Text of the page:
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A Controversial Belief

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Lisabeth Roach

Mr. Johnson

English 101, 8:00

06 December 2017

A Controversial Belief

There has been much debate about whether creationism should be taught in public schools. Many people argue that creationism is religious and should not be taught in schools because of separation of church and state. Others say that creationism is a valid study and should be taught to the children. I believe that creationism should be taught in public schools.

Creationism is the firm belief that the world and everything in it was formed by a divine being out of nothing. This is different from evolutionism, which is the belief that all life happened by chance and adapted and changed from one organism to another. These are views that are on opposite ends of the spectrum and often are contrasted against each other.

Research into the subject has resulted in many surveys to thousands of people regarding whether creationism should be taught in schools. From these surveys, 42% believe that creationism is real, 19% believed that God had no part in it, and 39% believe in evolution (news.gallup.com). Many people find it easier to believe in evolution because of the influence of science.

Why shouldn’t creationism be taught in public schools? For all the disputing, very few supporting reasons have been given. Many have claimed that creationism is unfair to teach because it is based in religion and not science. The claim is that creationism cannot be scientifically tested because it is based around God while evolutionism has a very clear logical background and can be proven by science. As well as being difficult to confirm, the premise of creationism is resting on God, which stands to reason that other religions should also be taught for there to be balance.

One of the main reasons scientists object to creationism being taught in public schools is because of the direct contradiction to scientific findings. They say that creationism lacks any kind of scientific credibility and it ignores much of the supporting evidence for evolution. John Carlson says that creationism should not be taught because it doesn’t offer much constructively or positively. “Most of their effort is directed at picking away at controversial points in the evolutionary theory… and replace it with their own” (Carlson). Carlson, however, is once again focused largely on the fact that creationism is not a viable scientific alternative to evolution.

Another prominent reason used for why creationism should not be taught in schools is because of its tie to religion. Creationism is seen as a direct derivative of religion and thus has no place in government started and funded institutions. Separation of church and state is often used to justify this viewpoint, however, this justification is somewhat misplaced. In the words of Justice Hugo Black:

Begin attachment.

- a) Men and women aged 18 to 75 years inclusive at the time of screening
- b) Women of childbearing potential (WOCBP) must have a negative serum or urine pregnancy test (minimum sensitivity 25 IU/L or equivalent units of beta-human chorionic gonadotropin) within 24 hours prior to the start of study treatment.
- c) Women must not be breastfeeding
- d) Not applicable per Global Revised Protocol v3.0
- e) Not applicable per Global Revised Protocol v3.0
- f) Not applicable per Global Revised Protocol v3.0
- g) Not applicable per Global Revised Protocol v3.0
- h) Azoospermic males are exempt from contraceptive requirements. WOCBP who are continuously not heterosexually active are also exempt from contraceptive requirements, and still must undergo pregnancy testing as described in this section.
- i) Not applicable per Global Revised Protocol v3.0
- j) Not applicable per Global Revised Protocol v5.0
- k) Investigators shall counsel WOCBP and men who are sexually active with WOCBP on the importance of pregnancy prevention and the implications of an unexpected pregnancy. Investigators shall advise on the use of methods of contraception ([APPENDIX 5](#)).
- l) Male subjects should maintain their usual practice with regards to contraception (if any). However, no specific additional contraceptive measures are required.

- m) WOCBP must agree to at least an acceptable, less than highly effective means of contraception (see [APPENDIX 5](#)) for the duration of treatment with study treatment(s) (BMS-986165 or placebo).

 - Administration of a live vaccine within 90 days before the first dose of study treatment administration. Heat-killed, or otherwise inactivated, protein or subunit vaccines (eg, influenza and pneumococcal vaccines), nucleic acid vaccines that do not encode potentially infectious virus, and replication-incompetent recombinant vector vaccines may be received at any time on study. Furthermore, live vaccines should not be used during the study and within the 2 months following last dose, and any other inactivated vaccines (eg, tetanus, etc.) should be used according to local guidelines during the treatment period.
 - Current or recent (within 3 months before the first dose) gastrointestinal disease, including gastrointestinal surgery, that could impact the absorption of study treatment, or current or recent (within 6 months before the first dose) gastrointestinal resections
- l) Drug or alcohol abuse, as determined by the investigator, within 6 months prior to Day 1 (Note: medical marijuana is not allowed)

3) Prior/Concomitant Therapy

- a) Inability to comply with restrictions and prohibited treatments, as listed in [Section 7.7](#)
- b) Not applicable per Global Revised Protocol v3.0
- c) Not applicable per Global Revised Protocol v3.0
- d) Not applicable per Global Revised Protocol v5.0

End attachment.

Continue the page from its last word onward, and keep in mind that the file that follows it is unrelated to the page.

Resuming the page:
Neither a state nor the Federal Government can set up a church. Neither can pass laws which aid one religion, aid all religions, or prefer one religion over another… no tax in any amount, large or small, can be levied to support any religious activities or institutions, whatever they may be called, or whatever form they mat adopt to teach or practice religion… in the words of Jefferson, the clause against establishment of religion by law was intended to erect “a wall of separation between Church and State” (Green).

He explains that the separation of church and state is referring to the establishment of a religion by government or the regulation of government by religion. However, the teaching of creationism is not regulating government, nor is it started by government. It is merely a different perspective that is faith based and rooted deeply with its greatest source being the Bible. Different perspectives can be difficult to compare sometimes though.

But a balance of perspectives must be fair in order to be valid; otherwise, it is like comparing apples with oranges. It is unfair to teach creationism alongside evolution in public school science classes because creationism presupposes the existence of a divine creator or higher power, which is not scientifically testable, whereas evolution deals with natural physical properties which are scientifically testable. Creationism requires only faith to be believable; evolution, however, must satisfy the demands of the scientific method to be believable. It is unfair to compare creationism to evolution when the standard being used is the scientific method. Thus, comparing creationism with evolution is not a fair balance of perspectives. (Monestery)

With all this controversy, creationism is having a hard time making a debut into the science world and schools. However, according to a recent poll, 20% believed only evolution should be taught, 16% believed that only creationism should be taught, while the remainder believe that both creationism and evolution should be taught. The people who are paying for their children to be taught are wanting this subject to be taught. As well as the people wanting it to be taught, it is a legitimate belief system and should be taught as part of history curriculum if nothing else. Many of those that want both creationism and evolution to be taught want evolution to be taught in a science class and creationism to be taught in a philosophy class.

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